E3 2019: Nintendo Direct Recap

E3 2019: Nintendo Direct Recap

by June 12, 2019

Microsoft and Nintendo, sitting in a tree…

You can always count on Nintendo to at least show some gameplay footage with most of their trailers, something that I feel like I haven’t seen enough of at this E3. That’s not always 100% true, but I feel like out of everyone, every year, Nintendo still likes to promote their games on their gameplay. It’s kind of the company’s whole mantra.

It was also a time for surprises — more surprises than I think any other conference at E3 had this year, in fact. Not just Smash Bros., though we’ll get to that, but other things as well.



Like, for example, a surprise port of The Witcher 3: Wild Hunt to the Nintendo Switch. Witcher 3 was one of the most beautiful games of 2015, something that easily flexed the muscle of the Playstation 4 and Xbox One, so most assumed that a Switch port simply wasn’t possible. But if there’s one thing the Switch is increasingly known for, it’s doing the impossible with ports like this. Sure, the resolution might not be ultra-sharp, the textures are probably going to be a bit murky, and you’ll be lucky of the game hits 30fps, but it’ll also be one of the only ways to play the game portably without lugging around a 10-pound laptop that puts out more heat than a toaster oven. There’s still a lot of value in that.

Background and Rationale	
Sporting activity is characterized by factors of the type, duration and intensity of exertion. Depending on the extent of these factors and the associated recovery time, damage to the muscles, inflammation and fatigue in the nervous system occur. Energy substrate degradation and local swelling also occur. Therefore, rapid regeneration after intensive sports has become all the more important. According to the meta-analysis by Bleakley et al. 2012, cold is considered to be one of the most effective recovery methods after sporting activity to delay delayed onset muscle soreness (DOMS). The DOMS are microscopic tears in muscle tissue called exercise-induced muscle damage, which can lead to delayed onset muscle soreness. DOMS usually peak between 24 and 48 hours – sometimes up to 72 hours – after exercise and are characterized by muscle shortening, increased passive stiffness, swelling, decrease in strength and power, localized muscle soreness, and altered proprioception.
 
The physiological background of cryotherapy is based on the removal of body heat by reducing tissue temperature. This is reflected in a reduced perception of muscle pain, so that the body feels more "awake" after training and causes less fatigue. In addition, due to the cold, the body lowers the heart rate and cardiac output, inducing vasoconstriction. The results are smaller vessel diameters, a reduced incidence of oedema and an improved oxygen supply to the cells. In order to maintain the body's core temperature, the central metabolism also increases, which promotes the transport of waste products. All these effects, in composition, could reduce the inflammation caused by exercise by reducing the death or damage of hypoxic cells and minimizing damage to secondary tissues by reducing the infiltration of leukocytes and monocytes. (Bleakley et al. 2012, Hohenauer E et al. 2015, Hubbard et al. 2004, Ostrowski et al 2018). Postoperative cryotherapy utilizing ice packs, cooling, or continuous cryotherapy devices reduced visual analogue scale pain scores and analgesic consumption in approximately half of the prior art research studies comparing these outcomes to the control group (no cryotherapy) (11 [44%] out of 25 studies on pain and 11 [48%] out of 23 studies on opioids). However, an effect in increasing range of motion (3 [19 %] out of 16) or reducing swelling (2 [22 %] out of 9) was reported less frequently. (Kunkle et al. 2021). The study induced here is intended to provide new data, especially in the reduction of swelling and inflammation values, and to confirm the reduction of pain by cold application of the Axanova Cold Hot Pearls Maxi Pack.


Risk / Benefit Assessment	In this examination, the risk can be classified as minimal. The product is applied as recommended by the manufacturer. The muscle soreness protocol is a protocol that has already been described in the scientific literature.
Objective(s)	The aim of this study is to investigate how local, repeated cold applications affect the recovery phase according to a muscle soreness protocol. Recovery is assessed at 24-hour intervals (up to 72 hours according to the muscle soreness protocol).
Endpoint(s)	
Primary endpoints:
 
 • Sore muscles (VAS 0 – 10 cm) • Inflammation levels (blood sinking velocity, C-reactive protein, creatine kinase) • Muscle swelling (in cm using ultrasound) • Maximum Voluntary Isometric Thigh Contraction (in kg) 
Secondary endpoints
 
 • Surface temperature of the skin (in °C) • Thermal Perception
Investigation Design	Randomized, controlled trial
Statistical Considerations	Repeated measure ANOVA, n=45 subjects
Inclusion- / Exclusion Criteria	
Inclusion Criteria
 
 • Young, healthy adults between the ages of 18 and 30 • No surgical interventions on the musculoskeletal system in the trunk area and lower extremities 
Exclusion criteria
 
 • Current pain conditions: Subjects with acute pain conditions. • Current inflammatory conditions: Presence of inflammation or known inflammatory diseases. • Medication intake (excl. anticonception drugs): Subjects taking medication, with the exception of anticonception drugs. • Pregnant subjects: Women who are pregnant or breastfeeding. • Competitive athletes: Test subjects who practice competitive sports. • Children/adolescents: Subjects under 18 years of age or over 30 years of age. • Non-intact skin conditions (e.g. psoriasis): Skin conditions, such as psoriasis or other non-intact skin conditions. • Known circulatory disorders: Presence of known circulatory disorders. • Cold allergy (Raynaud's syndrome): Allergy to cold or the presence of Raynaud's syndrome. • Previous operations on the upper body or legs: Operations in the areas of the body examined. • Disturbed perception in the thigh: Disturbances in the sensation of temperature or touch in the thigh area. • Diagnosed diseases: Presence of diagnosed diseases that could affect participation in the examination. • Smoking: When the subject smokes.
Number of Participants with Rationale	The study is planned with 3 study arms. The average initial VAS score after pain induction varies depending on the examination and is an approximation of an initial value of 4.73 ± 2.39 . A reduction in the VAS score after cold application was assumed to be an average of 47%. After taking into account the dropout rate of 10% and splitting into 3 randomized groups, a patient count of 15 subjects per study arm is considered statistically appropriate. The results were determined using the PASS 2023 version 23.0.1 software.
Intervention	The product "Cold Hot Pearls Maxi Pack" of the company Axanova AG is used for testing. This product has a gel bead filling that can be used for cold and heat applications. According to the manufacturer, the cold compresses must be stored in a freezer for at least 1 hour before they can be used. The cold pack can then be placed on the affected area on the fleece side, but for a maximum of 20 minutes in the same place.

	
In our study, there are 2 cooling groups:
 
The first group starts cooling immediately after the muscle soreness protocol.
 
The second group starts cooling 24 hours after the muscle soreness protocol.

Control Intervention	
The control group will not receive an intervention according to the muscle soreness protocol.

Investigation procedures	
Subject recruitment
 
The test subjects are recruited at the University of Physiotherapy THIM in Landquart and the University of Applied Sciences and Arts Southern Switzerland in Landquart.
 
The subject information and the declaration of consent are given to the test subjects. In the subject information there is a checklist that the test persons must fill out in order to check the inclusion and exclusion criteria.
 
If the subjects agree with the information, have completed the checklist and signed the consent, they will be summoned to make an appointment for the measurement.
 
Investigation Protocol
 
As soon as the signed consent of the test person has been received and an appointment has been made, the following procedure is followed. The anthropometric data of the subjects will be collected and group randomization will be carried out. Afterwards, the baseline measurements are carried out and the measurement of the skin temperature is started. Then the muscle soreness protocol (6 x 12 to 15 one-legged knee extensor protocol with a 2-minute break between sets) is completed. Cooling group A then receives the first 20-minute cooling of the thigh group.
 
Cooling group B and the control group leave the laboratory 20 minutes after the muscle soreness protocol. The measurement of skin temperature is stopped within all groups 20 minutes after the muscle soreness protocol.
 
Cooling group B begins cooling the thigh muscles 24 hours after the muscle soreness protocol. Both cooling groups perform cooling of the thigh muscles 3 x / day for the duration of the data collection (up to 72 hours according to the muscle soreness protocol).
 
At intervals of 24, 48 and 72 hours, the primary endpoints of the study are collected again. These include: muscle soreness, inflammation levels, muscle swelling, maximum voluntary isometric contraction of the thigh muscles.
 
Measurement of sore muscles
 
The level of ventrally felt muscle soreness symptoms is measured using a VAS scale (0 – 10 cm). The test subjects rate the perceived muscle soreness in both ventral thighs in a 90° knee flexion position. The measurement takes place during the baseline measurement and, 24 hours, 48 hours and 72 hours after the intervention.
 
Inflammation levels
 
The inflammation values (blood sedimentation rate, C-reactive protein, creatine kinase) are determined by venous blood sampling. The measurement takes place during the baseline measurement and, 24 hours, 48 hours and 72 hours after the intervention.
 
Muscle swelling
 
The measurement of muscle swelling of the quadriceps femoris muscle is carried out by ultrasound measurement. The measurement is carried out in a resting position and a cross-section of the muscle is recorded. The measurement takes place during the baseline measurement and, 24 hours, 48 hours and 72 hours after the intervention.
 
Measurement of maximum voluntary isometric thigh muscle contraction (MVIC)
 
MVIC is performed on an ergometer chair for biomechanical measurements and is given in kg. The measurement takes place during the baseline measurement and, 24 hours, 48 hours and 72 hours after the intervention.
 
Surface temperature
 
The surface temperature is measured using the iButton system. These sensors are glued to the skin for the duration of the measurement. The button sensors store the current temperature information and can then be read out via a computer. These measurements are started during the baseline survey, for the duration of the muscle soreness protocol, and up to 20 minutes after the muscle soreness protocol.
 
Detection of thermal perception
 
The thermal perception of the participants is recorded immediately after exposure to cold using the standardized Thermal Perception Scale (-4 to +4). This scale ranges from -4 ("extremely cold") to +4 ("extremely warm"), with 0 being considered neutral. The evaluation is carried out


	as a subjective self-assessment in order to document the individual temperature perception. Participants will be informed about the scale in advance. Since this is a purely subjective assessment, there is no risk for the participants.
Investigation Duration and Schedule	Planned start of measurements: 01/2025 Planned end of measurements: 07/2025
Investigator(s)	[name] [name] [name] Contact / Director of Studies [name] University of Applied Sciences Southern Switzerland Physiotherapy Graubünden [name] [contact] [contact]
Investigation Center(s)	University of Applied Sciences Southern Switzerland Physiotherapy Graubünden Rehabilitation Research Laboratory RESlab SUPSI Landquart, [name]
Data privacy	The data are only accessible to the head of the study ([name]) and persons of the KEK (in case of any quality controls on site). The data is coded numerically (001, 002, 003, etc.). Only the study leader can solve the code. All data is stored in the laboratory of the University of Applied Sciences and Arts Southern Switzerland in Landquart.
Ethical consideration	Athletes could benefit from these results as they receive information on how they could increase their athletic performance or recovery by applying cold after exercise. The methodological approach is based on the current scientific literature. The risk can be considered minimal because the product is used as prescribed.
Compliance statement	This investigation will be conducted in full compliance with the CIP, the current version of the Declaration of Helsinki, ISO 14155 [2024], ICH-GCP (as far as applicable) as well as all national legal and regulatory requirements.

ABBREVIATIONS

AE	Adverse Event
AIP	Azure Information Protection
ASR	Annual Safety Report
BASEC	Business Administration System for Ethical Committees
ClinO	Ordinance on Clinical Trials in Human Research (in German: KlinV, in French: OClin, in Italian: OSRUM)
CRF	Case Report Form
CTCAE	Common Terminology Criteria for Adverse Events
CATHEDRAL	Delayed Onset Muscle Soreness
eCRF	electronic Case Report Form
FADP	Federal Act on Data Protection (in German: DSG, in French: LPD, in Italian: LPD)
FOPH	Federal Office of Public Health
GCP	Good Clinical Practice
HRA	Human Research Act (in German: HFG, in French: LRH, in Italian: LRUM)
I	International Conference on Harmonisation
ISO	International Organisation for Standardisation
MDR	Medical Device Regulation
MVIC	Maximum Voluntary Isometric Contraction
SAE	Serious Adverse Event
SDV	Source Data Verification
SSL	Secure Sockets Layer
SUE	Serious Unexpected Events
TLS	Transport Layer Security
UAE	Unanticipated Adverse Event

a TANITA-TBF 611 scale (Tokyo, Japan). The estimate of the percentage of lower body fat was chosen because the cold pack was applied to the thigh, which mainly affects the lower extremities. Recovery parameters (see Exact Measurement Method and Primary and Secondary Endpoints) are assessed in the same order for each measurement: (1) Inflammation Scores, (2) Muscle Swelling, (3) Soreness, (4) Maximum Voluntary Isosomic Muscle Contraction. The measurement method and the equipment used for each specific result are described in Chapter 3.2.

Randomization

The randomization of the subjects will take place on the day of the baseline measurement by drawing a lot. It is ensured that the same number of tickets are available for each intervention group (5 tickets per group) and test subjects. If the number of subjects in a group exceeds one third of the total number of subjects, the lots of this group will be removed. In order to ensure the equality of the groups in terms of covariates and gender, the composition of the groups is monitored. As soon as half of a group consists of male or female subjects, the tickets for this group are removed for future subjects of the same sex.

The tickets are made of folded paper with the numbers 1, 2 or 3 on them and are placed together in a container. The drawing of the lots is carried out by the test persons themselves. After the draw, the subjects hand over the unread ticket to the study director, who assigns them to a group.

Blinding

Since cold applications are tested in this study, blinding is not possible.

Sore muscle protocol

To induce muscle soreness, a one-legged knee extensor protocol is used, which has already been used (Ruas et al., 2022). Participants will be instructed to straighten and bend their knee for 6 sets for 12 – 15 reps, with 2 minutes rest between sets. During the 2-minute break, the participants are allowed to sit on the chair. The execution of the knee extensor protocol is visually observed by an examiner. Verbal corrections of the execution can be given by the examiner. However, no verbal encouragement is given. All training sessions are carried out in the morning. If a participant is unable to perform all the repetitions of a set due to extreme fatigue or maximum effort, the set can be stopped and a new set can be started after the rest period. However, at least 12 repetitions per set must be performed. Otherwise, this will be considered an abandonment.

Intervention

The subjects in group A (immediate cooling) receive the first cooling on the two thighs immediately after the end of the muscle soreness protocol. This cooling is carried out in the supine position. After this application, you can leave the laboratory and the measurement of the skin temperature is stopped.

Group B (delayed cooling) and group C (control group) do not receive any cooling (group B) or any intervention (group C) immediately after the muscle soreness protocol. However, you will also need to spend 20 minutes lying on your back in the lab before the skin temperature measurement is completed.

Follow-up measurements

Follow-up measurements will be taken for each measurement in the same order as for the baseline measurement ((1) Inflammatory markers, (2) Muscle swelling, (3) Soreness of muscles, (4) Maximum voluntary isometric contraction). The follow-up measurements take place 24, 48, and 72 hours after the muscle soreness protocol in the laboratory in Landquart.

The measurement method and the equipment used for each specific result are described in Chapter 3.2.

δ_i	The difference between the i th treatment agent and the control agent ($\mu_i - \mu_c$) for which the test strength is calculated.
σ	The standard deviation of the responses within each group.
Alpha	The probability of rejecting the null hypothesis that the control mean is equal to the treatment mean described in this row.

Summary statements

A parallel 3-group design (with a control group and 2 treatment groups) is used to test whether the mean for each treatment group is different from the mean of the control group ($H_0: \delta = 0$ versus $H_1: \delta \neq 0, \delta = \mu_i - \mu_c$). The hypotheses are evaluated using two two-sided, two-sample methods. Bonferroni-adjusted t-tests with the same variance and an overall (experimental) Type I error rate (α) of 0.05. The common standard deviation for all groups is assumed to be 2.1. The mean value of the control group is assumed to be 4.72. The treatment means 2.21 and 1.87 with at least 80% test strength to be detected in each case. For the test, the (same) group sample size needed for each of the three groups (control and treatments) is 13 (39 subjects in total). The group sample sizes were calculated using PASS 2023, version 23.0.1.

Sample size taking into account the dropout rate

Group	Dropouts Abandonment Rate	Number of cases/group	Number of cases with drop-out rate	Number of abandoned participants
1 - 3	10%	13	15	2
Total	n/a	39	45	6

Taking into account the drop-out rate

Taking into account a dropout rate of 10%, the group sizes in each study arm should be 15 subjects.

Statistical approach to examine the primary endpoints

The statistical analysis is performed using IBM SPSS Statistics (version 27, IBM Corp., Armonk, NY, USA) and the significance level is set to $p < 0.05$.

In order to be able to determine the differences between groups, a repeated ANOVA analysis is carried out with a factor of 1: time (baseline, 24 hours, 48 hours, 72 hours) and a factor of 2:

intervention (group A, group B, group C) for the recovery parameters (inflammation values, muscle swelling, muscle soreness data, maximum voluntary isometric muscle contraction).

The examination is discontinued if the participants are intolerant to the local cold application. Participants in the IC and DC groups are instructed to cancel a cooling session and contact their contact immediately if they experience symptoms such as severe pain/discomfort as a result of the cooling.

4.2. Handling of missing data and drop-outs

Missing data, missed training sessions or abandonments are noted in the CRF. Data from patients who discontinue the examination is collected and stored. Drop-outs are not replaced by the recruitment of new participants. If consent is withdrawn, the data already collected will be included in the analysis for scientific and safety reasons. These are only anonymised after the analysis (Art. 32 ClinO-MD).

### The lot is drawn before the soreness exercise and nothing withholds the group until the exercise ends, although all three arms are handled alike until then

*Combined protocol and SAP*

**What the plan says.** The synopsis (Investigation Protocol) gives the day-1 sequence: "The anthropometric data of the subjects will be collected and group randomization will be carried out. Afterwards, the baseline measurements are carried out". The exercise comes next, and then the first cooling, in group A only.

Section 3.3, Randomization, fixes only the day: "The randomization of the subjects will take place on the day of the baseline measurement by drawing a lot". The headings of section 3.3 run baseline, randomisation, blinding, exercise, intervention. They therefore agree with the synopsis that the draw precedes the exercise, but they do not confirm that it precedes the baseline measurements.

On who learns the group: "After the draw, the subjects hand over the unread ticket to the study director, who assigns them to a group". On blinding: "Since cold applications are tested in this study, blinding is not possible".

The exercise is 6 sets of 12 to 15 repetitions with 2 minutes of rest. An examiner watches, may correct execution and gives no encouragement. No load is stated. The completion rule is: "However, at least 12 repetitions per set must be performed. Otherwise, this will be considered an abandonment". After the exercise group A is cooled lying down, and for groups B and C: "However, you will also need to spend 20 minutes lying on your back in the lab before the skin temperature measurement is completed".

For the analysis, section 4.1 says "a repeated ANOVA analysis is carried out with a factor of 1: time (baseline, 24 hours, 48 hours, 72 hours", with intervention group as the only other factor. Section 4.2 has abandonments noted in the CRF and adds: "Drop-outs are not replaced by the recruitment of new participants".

Equally surprising was seeing Secret of Mana resurface, though Square-Enix and Nintendo buried the lede a little bit. It started with them announcing a game called Trials of Mana, a new, fully-3D Mana sequel due out next year. It was then immediately followed by a trailer for Collection of Mana, which bundles Seiken Densetsu (Final Fantasy Adventure for the Gameboy), Seiken Densetsu 2 (Secret of Mana for the SNES), and Seiken Densetsu 3 into one game. This is important, because Seiken Densetsu 3 was never officially localized in to English until now… which is now also called Trials of Mana. What this basically means is that Square-Enix and Nintendo literally advertised the HD remaster before advertising the original game. Either way, Trials of Mana releasing in English represents a small landmark in the translation community; the original Seiken Densetsu 3 was among some of the first games to ever receive an unofficial fan-translation patch. Many still consider it to be the best game in the Mana series. Now, some 20+ years later, it finally, officially sees a western release. Though it’s not quite as big as Nintendo finally localizing Mother 3, it’s close.